I do want to bring up a couple of negatives I had towards the film, none of which have anything to do with that misleading trailer. First there are the wolves themselves which from a distance or shrouded in darkness look just fine. However, when we start to get better glimpses of them it becomes readily apparent that these are CGI creations and not real wolves. This is both sad and disappointing, especially considering a film like The Edge (made over 15 years ago!) featured a man eating bear and had ZERO computer enhancements, and it was all the better for it. Why couldn't they get real wolves? I understand the complexities of some of the scenes but that doesn't excuse the filmmakers from this very lazy approach. The real crime is that every so often I got pulled out of the moment because of this decision to go mostly CG. It's a shame that the film got so much else right with the characters and environment but skimped on something that seems ridiculously easy in comparison. The logic of the film was fairly sound save for one very crucial part where they begin to formulate a plan of attack which goes nowhere. It doesn't go nowhere because it didn't work, it goes nowhere because the film inexplicably abandons it without one reason as to why. While it was rather annoying to say the least it didn't really hurt the film, it was just strange how the men start to prepare to defend themselves and the next scene they are running away again.

Then there is the ending. Which I don't really have a problem with exactly but it still left me strangely dissatisfied. I won't go into details about what happens but I can see a lot of people feeling somewhat cheated by the outcome. It's not so much a problem with what was shown to us but more about what wasn't shown. It's not even that I didn't feel the impact of what was happening (or happened) up to that point cause there is one particular moment that just hit me like a ton of bricks during a moment of reflection that was pitch perfect and helped kind of sum up everything we had just witnessed and experienced with this group of guys we got to know and care about. My issue with it has to do with the lack of a satisfactory emotional release, we just finished watching these guys go through all kinds of hell and our pay off is a cut to black? It's not that I needed a more upbeat ending because I wouldn't have had the film end any other way, it's that I had all this built up rage that was never given a proper emotional outlet. I guess perhaps that was the reaction the filmmakers were looking for, to get us so emotionally wrapped up in the lives of these guys that we just wanted them to have some sort of victory no matter how small it was. That still doesn't change the fact that it felt somewhat anti-climatic.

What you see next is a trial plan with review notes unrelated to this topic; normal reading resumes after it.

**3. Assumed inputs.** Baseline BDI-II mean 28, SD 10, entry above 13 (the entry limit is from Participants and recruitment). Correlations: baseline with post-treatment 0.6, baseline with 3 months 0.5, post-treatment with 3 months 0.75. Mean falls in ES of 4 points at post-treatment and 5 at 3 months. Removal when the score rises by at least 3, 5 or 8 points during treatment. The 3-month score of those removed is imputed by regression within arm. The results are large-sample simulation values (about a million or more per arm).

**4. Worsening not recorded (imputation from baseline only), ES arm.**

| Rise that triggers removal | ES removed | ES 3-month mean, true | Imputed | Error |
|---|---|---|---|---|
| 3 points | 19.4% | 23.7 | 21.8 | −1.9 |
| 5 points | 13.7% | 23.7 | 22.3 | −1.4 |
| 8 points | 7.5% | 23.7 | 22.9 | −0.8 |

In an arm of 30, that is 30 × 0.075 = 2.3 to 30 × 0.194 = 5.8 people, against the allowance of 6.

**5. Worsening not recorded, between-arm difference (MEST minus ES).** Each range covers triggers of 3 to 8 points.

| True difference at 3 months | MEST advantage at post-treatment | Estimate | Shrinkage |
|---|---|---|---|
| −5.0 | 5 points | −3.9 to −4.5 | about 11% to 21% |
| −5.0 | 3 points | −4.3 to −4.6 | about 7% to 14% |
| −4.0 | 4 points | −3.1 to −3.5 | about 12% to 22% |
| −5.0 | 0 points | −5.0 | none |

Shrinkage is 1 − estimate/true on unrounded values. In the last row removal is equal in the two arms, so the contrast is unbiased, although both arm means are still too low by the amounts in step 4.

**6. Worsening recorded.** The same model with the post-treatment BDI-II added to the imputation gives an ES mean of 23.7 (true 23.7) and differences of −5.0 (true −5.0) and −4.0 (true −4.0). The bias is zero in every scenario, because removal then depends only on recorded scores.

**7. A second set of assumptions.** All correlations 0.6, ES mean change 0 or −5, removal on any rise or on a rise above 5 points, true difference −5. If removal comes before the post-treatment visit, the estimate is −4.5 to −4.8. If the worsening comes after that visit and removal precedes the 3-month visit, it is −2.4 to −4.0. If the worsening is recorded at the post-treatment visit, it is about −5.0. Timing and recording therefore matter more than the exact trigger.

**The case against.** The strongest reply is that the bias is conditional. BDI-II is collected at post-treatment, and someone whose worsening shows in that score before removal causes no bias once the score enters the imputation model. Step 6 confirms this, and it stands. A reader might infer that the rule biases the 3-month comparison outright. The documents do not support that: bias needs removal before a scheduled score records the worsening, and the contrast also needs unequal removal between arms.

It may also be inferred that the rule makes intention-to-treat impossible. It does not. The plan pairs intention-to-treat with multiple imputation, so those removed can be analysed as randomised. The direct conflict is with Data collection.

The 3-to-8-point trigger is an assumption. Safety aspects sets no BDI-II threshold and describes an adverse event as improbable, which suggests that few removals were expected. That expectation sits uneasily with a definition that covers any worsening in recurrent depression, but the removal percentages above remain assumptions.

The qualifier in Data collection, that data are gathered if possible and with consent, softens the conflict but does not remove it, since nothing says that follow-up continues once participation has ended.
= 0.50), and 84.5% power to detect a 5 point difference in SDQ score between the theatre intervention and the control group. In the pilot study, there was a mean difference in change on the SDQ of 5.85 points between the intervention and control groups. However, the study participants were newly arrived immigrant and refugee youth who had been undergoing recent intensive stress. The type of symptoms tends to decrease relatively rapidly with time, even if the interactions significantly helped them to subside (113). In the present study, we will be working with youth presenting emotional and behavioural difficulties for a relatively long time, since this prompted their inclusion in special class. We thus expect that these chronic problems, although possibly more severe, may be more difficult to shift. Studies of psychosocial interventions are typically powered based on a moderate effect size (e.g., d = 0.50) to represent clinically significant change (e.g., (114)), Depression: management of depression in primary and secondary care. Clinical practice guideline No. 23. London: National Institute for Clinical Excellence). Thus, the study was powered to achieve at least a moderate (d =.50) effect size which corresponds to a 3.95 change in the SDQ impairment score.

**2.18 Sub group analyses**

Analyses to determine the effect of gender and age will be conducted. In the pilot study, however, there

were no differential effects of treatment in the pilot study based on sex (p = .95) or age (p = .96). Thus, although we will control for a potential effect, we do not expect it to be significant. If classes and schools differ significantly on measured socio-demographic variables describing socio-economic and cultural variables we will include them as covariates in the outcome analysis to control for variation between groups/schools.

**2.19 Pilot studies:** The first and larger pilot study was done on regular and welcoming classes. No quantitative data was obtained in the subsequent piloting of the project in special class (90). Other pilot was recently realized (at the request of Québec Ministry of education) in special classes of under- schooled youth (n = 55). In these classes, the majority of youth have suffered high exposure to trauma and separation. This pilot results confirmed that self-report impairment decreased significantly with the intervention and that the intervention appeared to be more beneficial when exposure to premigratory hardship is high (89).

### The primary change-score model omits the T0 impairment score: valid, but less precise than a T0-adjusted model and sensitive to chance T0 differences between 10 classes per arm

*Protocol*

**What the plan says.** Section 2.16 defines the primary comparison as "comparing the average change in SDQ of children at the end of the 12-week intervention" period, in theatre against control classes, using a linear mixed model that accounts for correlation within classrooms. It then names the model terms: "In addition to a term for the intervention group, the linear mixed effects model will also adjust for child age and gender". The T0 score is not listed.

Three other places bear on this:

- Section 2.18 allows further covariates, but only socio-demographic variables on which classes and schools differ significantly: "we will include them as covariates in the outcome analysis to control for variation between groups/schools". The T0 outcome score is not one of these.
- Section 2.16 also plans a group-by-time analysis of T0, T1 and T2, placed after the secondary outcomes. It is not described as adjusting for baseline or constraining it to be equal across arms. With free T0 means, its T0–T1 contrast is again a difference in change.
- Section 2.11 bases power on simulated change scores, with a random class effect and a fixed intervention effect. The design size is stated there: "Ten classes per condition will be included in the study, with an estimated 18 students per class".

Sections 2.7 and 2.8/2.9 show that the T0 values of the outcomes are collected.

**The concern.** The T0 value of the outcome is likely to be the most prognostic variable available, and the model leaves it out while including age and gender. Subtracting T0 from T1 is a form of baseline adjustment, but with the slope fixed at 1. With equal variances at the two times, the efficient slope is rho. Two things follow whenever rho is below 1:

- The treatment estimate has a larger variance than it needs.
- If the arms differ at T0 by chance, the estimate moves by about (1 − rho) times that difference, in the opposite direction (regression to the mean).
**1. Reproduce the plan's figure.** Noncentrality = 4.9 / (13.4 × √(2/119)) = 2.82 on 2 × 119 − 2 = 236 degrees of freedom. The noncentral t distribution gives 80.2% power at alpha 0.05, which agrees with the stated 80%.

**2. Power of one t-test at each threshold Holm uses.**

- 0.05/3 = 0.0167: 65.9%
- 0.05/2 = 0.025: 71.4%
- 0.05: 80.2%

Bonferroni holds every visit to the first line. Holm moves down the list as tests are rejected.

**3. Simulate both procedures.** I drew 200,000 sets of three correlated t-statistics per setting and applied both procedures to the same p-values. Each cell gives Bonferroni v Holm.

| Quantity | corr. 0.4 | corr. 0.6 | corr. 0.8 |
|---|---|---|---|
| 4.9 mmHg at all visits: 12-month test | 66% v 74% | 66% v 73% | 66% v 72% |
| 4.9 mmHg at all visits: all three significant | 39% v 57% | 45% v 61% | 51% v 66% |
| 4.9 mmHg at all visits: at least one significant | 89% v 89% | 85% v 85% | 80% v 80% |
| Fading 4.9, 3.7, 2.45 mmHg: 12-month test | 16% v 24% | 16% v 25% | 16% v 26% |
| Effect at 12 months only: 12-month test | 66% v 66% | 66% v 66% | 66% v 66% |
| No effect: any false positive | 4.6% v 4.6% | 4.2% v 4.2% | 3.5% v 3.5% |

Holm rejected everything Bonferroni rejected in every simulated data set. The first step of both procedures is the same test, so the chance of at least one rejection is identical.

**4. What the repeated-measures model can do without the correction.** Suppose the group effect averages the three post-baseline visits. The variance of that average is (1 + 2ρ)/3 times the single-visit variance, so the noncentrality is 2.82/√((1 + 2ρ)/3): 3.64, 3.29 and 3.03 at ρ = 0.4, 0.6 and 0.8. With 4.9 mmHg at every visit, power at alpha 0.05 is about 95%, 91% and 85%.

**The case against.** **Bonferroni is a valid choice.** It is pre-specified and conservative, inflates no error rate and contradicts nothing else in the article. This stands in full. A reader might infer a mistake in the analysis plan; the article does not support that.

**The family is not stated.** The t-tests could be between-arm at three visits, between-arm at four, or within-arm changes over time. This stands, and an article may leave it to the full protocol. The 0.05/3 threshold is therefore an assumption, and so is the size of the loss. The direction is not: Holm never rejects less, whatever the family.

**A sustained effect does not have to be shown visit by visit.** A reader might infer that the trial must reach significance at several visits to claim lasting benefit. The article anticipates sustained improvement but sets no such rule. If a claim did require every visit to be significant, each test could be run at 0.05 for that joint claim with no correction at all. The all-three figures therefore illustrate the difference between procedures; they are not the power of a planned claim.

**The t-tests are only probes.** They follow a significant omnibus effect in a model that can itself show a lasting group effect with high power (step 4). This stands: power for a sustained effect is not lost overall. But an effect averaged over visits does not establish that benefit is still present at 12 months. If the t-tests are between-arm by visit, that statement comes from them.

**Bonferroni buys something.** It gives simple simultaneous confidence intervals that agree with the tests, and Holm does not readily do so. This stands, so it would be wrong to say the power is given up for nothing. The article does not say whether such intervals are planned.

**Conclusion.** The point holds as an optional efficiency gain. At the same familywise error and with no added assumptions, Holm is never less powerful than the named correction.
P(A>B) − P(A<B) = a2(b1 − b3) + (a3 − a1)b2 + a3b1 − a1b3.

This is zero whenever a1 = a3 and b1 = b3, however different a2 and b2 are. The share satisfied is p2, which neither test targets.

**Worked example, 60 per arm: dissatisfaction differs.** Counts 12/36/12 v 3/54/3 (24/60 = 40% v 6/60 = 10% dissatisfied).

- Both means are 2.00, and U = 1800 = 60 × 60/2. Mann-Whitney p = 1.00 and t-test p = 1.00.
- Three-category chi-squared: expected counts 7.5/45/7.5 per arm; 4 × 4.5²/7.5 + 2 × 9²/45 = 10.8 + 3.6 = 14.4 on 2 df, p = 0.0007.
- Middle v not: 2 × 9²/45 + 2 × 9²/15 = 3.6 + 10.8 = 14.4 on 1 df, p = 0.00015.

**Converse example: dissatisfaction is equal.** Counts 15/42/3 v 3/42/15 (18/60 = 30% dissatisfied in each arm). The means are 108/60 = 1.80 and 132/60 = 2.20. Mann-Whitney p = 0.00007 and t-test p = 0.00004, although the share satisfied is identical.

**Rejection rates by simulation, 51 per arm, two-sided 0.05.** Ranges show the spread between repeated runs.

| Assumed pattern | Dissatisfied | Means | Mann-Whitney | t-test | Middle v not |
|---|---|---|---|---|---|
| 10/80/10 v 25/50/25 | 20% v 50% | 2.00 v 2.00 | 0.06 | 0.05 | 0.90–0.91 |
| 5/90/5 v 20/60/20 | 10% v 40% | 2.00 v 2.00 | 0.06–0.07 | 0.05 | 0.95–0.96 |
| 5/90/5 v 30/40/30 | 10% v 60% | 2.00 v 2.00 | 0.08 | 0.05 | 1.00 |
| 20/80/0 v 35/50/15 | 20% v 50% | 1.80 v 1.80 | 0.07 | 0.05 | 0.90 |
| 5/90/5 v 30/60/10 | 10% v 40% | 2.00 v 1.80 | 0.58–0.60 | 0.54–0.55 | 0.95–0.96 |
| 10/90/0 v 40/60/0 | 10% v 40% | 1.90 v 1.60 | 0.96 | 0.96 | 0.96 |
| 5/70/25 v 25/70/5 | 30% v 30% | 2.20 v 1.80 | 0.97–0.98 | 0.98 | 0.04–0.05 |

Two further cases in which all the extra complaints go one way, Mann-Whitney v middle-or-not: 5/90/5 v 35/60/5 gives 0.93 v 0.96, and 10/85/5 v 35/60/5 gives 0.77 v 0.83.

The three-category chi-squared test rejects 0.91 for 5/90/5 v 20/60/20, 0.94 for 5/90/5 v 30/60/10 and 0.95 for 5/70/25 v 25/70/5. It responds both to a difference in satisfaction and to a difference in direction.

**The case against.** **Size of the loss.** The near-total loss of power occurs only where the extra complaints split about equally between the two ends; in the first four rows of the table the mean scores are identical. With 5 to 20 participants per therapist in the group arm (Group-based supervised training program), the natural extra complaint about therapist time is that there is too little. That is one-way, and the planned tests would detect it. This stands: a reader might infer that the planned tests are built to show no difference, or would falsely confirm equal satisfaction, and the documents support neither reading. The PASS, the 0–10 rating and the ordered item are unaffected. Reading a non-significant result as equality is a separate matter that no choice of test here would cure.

If you haven't been able to tell yet I wasn't quite as prepared for the gut punch the film delivers as I thought I was. This is some bold filmmaking and by that I mean it isn't afraid to alienate its audience by being as raw and unforgiving as possible. It doesn't paint us some sort of bullshit picture of what your typical Hollywood thriller does. If a plane full of people were to crash land in a remote part of Alaska and there were a handful of survivors that found themselves being stalking by a pack of man eating wolves, I can kind of see it going down like it does here. Which is to say it doesn't end too well for most of them and when certain characters do meet their end it isn't very pleasant. The film's many successes lie in its varied and likable cast as well as the ferocious creatures stalking them in a what first looks to be a beautiful landscape but turns truly frightening the longer they are trapped there. I don't think this film will have much of a wide appeal but that is to be expected given the type of film it is. I thought it provided one of the most invigorating and intense survival film experiences I have ever seen and despite some minor complaints it succeeds admirably at what it sets out to do. I suggest that you...